Israeli Defense Minister Ezer Weizman resigned in protest today from the six-member committee that will begin negotiations with Egypt next week on autonomy for the Palestinians of Gaza and the West Bank.

Sources said Weizman was infuriated by two statements attached to Prime Minister Menachem Begin's autonomy plan. One unequivocally rejects the possibility of a Palestinian state in the West Bank and Gaza Strip, an another declares Israeli's intention to claim sovereignty over the territories after a five-year transition period of limited self-rule.

Confirming rumors of deep divisions in Begin's Cabinet about the tone of the initial Israeli bargaining position, Weizman refused to participate in a vote of the 11-member ministerial committee called by Begin to put finishing touches on the proposal.

In a telephone interview, Weizman confirmed the Cabinet split, saying "because of many things, including these and others," he opposed the autonomy plan that the ministerial committee approved and sent to the full Cabinet for a vote Monday.

"There was a heated argument, and I did not participate in the voting. That's all I would like to say for now," Weizman said.

While not objecting to the principles in the two statements, Weizman is understood to have regarded them as a tactical bunder that will stall the autonomy talks from the beginning. He also reportedly said the committee should not have decided in advance such details as setting the number of Palestinian representative on the Autonomy Council at 11, setting the age of electors at 1, and having the council hold its meetings at Bethlehem.

Right-wing members of the ministerial committee, according to ministerial sources, criticized the defense minister, saying his refusal to participate in the autonomy negotiations would undermine Israel's bargaining position before the talks even start.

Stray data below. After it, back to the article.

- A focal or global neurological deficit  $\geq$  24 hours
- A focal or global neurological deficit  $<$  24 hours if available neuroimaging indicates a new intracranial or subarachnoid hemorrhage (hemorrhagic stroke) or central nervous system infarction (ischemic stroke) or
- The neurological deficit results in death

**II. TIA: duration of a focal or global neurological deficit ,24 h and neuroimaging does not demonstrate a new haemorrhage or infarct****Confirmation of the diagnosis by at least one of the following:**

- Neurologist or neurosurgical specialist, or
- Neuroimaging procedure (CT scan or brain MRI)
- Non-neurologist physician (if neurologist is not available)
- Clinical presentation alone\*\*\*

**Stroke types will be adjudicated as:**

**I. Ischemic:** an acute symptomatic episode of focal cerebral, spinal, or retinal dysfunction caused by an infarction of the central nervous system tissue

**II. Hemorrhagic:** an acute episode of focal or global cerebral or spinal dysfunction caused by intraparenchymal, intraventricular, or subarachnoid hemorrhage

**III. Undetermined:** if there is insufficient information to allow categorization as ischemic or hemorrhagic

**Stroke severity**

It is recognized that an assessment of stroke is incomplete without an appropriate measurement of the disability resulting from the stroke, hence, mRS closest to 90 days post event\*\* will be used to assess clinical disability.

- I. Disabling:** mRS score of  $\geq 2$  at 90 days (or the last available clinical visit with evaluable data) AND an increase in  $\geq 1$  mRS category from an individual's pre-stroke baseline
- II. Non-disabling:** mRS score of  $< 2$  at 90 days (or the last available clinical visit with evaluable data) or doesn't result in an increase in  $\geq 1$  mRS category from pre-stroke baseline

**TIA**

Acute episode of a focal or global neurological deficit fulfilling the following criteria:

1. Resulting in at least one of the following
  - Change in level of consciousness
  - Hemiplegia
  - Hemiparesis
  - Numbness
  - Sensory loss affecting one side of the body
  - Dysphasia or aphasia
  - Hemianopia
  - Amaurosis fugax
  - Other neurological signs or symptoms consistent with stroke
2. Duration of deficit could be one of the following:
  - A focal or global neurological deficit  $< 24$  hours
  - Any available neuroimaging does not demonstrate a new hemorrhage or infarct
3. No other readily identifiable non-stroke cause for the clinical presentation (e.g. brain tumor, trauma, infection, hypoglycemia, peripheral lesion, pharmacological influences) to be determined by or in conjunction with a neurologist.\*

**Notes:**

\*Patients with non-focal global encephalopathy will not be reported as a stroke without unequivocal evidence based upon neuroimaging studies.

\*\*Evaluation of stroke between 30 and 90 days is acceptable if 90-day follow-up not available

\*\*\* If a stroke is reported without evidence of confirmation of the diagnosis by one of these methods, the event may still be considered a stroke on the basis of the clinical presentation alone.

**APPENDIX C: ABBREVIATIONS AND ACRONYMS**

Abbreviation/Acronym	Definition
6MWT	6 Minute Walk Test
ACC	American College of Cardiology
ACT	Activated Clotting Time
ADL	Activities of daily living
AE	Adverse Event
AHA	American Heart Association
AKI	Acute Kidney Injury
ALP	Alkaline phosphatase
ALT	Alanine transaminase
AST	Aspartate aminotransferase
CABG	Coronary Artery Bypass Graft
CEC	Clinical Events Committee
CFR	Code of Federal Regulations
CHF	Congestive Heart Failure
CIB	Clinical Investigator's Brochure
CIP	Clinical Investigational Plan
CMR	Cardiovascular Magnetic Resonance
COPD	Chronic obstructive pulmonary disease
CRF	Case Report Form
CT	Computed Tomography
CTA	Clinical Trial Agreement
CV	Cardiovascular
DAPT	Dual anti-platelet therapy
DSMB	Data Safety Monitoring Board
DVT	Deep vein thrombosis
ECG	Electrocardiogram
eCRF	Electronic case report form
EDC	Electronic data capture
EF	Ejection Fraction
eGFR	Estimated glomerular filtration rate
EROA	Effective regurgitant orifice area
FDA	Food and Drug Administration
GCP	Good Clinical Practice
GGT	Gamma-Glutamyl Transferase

Besides Weizman, the six-man negotiating team comprises Interior Minister Yosef Burg, Foreign Minister Moshe Dayan, Agriculture Minister Ariel Sharon. Justice Minister Shmuel Tamir and Minister Without Portfolio Moshe Nissim. Burg, titular head of the National Religious Party and a vigorous defender of Israel's Bible-based claim to the territories, heads the team.

Sources said Weizman, a key figure in the negotiations that led to the signing of the Egyptian-Israeli peace treaty on March 26, felt strongly that the autonomy proposal as drafted is not the basis for negotiations based on good will.

He presented his own revised draft, which contained changes mainly in tone and omitted the explicit rejection of a Palestinian state and Israel's claim to sovereignty of the occupied territories. Weizman argued that both positions are inherent in the Camp David agreements and that drawing attention to them will sour the spirit of the talks, the sources said.

Weizman is understood also to have opposed a statement in the autonomy proposal declaring that the Palestinian self-governing administrative council would derive its authority solely from the Israeli goverment. Implicit in that assertion is the message that the council could not dissolved by Israel if it failed to adhere to the principles laid down in its charter.

Dayan, who supported that definition of the council's source of authority, is said to have argued that it would enable Israel to prove later that there had been no legal transfer of sovereignty.

The autonomy draft, if approved by the Cabinet, will be the basis for Israel's negotiating position when autonomy talks begin in Beersheba. It apparently reflects the extreme bargaining position long expected by American and Egyptian diplomats. For its part, Egypt is expected to advance an equally extreme position calling for a Palestinian state.

The Israeli proposal closely resembles the original 26-point limited self-rule plan presented by Begin to President Carter and Egyptian President Anwar Sadat in December 1977. But it has been pared to 22 clauses, plus the two statements of principle.

It limits self-rule to administrative-not legislative-functions, including social and educational services. Israel's army of occupation would withdraww to strategic positions outside densely populated areas. But Jewish settlements would remain and responsibility for security and public order would remain in Israel's hands. CAPTION: Picture, EZER WEIZMAN . . . a heated argument